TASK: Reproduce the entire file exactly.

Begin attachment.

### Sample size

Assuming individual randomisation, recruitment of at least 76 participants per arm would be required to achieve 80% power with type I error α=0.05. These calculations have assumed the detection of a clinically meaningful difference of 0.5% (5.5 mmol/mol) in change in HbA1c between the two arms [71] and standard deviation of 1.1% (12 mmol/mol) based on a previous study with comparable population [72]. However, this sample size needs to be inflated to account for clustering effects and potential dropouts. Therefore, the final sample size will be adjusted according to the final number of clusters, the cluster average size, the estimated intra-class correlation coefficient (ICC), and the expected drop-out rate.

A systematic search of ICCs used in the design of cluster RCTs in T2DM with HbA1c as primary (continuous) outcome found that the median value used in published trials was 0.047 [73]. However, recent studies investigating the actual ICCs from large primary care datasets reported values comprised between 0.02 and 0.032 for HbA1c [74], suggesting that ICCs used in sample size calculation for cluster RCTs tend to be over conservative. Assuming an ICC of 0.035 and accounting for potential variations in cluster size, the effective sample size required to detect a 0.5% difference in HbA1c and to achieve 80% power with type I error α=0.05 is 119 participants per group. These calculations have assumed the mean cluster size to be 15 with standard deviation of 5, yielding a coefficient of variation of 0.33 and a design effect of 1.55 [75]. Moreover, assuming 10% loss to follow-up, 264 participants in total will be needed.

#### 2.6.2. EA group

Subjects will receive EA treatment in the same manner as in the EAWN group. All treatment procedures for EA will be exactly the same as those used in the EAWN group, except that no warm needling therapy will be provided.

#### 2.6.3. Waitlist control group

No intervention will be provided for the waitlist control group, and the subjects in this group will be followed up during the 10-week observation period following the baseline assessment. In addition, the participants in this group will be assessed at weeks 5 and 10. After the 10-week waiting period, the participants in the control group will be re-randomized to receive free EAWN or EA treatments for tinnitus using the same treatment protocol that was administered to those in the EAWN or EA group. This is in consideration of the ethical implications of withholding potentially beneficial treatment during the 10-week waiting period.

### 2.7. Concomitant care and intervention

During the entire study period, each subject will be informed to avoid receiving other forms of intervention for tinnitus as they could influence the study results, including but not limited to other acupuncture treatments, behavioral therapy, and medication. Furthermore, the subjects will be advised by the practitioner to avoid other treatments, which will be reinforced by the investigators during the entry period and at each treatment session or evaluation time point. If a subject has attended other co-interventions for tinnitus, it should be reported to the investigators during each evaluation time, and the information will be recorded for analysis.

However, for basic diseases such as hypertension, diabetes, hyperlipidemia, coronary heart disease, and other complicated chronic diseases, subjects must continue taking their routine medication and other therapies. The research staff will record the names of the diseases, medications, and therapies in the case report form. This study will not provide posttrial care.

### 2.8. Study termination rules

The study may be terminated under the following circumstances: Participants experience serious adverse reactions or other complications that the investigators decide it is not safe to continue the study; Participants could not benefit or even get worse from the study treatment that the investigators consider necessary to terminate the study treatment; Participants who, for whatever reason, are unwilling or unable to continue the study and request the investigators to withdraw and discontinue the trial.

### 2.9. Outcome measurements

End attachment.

### Sample size

Assuming individual randomisation, recruitment of at least 76 participants per arm would be required to achieve 80% power with type I error α=0.05. These calculations have assumed the detection of a clinically meaningful difference of 0.5% (5.5 mmol/mol) in change in HbA1c between the two arms [71] and standard deviation of 1.1% (12 mmol/mol) based on a previous study with comparable population [72]. However, this sample size needs to be inflated to account for clustering effects and potential dropouts. Therefore, the final sample size will be adjusted according to the final number of clusters, the cluster average size, the estimated intra-class correlation coefficient (ICC), and the expected drop-out rate.

A systematic search of ICCs used in the design of cluster RCTs in T2DM with HbA1c as primary (continuous) outcome found that the median value used in published trials was 0.047 [73]. However, recent studies investigating the actual ICCs from large primary care datasets reported values comprised between 0.02 and 0.032 for HbA1c [74], suggesting that ICCs used in sample size calculation for cluster RCTs tend to be over conservative. Assuming an ICC of 0.035 and accounting for potential variations in cluster size, the effective sample size required to detect a 0.5% difference in HbA1c and to achieve 80% power with type I error α=0.05 is 119 participants per group. These calculations have assumed the mean cluster size to be 15 with standard deviation of 5, yielding a coefficient of variation of 0.33 and a design effect of 1.55 [75]. Moreover, assuming 10% loss to follow-up, 264 participants in total will be needed.

#### 2.6.2. EA group

Subjects will receive EA treatment in the same manner as in the EAWN group. All treatment procedures for EA will be exactly the same as those used in the EAWN group, except that no warm needling therapy will be provided.

#### 2.6.3. Waitlist control group

No intervention will be provided for the waitlist control group, and the subjects in this group will be followed up during the 10-week observation period following the baseline assessment. In addition, the participants in this group will be assessed at weeks 5 and 10. After the 10-week waiting period, the participants in the control group will be re-randomized to receive free EAWN or EA treatments for tinnitus using the same treatment protocol that was administered to those in the EAWN or EA group. This is in consideration of the ethical implications of withholding potentially beneficial treatment during the 10-week waiting period.

### 2.7. Concomitant care and intervention

During the entire study period, each subject will be informed to avoid receiving other forms of intervention for tinnitus as they could influence the study results, including but not limited to other acupuncture treatments, behavioral therapy, and medication. Furthermore, the subjects will be advised by the practitioner to avoid other treatments, which will be reinforced by the investigators during the entry period and at each treatment session or evaluation time point. If a subject has attended other co-interventions for tinnitus, it should be reported to the investigators during each evaluation time, and the information will be recorded for analysis.

However, for basic diseases such as hypertension, diabetes, hyperlipidemia, coronary heart disease, and other complicated chronic diseases, subjects must continue taking their routine medication and other therapies. The research staff will record the names of the diseases, medications, and therapies in the case report form. This study will not provide posttrial care.

### 2.8. Study termination rules

The study may be terminated under the following circumstances: Participants experience serious adverse reactions or other complications that the investigators decide it is not safe to continue the study; Participants could not benefit or even get worse from the study treatment that the investigators consider necessary to terminate the study treatment; Participants who, for whatever reason, are unwilling or unable to continue the study and request the investigators to withdraw and discontinue the trial.

### 2.9. Outcome measurements